• Schwarzer R, Jerusalem M. Generalized Self-Efficacy scale. In: Measures in health psychology: A user’s portfolio Causal and control beliefs. Winsor: NFER-NELSON; 1995. p. 35–7.

  • Kroenke K, Spitzer RL, Williams JB. The PHQ-9: validity of a brief depression severity measure. J Gen Intern Med. 2001 Sep;16(9):606–13.

  • Polonsky WH, Fisher L, Earles J, Dudl RJ, Lees J, Mullan J, et al. Assessing Psychosocial Distress in Diabetes: Development of the Diabetes Distress Scale. Diabetes Care. 2005 Mar 1;28(3):626–31

  • IPAQ International Questionnaire. Downloadable questionnaires [Internet]. [cited 2018 Aug 31]. Available from: https://sites.google.com/site/theipaq/questionnaire_links

  • Danner D, Rammstedt B, Bluemke M, Treiber L, Berres S, Soto C, et al. Die deutsche Version des Big Five Inventory 2 (BFI-2). Zusammenstellung Sozialwissenschaftlicher Items Skalen ZIS [Internet]. 2016 [cited 2021 May 11]; Available from: http://zis.gesis.org/DoiId/zis247

Authors’ contributions {31b}

EH is the study coordinator. EH, JG, MW, DWK, and JP conceived the study and led the proposal and protocol development. EH and JG wrote the first draft of the manuscript. JP edited and made substantial contributions to the manuscript. EH is responsible for study management, measurements, and data management. UH, AEZ, EH, JG, DWK, WK, and SS developed the IMS strategy and the trainings. JG and AEZ will be responsible for interpreting communication data. UH is the dietitian in contact with moderators. MW and WK are the clinicians responsible for analyzing biochemical parameters. PK and EG will carry out the FoKo database query and contact potential participants as well as internists and physicians in Lower Austria. SS will be responsible for statistical analysis. All authors read and approved the final manuscript.

Funding {4}

This study is publicly funded by the Gesellschaft für Forschungsförderung Niederösterreich m.b.H, Austria (Life Science Call 2018, LS18-021). The funding organization has no influence on the design, collection, analysis, and interpretation of data, or the writing of the manuscript.

Availability of data and materials {29}

The Data Management Coordinating Center (EH, UH, AEZ, JG) will oversee the intra-study data sharing process, with input from the Data Management Subcommittee.

Data sharing will be done in exclusively encrypted form. Also, only the encrypted data will be used for any publications.

Medical samples will be destroyed after the analyses according to the quality criteria of ISO 9001 and will not be stored for further examinations.

The collected data and backup copies are protected by passwords and are also only accessible to those persons who are entrusted with their processing and evaluation.

For evaluation and publication, the data will be used in anonymized form only.

  1. (1)

    Personal data will be kept separately from collected measurement data.

  2. (2)

    An ID code is created for each participant (encryption by means of sequential numbering, from which only the assignment to the corresponding group is possible, but no conclusion regarding the identity of the participant).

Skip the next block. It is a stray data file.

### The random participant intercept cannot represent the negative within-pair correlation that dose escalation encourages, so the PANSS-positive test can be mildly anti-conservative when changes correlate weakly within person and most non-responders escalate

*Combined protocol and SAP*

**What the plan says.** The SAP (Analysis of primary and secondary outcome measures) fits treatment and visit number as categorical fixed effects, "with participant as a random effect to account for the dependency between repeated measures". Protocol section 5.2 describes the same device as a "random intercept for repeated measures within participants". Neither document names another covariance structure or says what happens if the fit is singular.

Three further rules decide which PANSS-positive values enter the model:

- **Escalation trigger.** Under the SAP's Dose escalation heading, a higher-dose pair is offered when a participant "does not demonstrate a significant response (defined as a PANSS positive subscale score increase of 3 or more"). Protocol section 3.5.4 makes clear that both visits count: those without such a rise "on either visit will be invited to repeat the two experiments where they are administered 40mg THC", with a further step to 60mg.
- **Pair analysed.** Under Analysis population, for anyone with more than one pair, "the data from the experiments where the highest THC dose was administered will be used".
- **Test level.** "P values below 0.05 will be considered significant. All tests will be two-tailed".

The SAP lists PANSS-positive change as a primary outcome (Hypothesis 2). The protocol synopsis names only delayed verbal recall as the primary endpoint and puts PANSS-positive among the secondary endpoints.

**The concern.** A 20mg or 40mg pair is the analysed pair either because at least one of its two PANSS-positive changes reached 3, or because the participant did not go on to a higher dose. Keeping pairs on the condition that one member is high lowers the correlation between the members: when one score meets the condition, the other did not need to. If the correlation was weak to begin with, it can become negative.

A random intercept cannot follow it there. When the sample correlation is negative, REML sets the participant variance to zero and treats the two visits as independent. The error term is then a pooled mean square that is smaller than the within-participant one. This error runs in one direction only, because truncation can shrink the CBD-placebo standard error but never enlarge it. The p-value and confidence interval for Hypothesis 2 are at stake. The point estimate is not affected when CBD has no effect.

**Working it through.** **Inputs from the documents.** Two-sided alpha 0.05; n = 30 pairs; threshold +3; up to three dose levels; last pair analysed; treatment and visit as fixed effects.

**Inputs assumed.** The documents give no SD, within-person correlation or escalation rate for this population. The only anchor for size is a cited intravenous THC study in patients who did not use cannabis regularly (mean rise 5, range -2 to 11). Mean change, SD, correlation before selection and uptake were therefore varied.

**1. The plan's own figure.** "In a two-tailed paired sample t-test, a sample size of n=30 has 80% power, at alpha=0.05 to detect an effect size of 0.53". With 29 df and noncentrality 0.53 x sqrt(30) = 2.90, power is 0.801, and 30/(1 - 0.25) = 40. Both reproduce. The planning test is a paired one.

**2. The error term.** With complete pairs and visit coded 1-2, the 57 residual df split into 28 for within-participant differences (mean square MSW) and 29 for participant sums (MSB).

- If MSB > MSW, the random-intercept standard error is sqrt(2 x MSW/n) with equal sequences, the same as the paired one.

Author information

Authors and Affiliations

Authors

Corresponding author

Correspondence to Elisabeth Höld.

Ethics declarations

Ethics approval and consent to participate {24}

This study was approved by the Ethics Committee of Lower Austria (Ethics number:

GS4-EK-4/569-2018). Written, informed consent to participate will be obtained from all participants.

Consent for publication {32}

Not applicable.

Competing interests {28}

The authors declare that they have no competing interests.

Additional information

Publisher’s Note

Springer Nature remains neutral with regard to jurisdictional claims in published maps and institutional affiliations.

Rights and permissions

Open Access This article is licensed under a Creative Commons Attribution 4.0 International License, which permits use, sharing, adaptation, distribution and reproduction in any medium or format, as long as you give appropriate credit to the original author(s) and the source, provide a link to the Creative Commons licence, and indicate if changes were made. The images or other third party material in this article are included in the article's Creative Commons licence, unless indicated otherwise in a credit line to the material. If material is not included in the article's Creative Commons licence and your intended use is not permitted by statutory regulation or exceeds the permitted use, you will need to obtain permission directly from the copyright holder. To view a copy of this licence, visit http://creativecommons.org/licenses/by/4.0/. The Creative Commons Public Domain Dedication waiver (http://creativecommons.org/publicdomain/zero/1.0/) applies to the data made available in this article, unless otherwise stated in a credit line to the data.

Reprints and Permissions

About this article

Verify currency and authenticity via CrossMark

Cite this article

Höld, E., Grüblbauer, J., Wiesholzer, M. et al. Improving glycemic control in patients with type 2 diabetes mellitus through a peer support instant messaging service intervention (DiabPeerS): study protocol for a randomized controlled trial. Trials 23, 308 (2022). https://doi.org/10.1186/s13063-022-06202-2

Download citation

  • Received:

  • Accepted:

  • Published:

  • DOI: https://doi.org/10.1186/s13063-022-06202-2

Keywords

  • Type 2 diabetes mellitus
  • Instant messaging service
  • Peer support
  • Randomized controlled trial
  • Austria
  • Diabetes self-management (support)
  • Social support
  • Glycemic control
  • Quality of life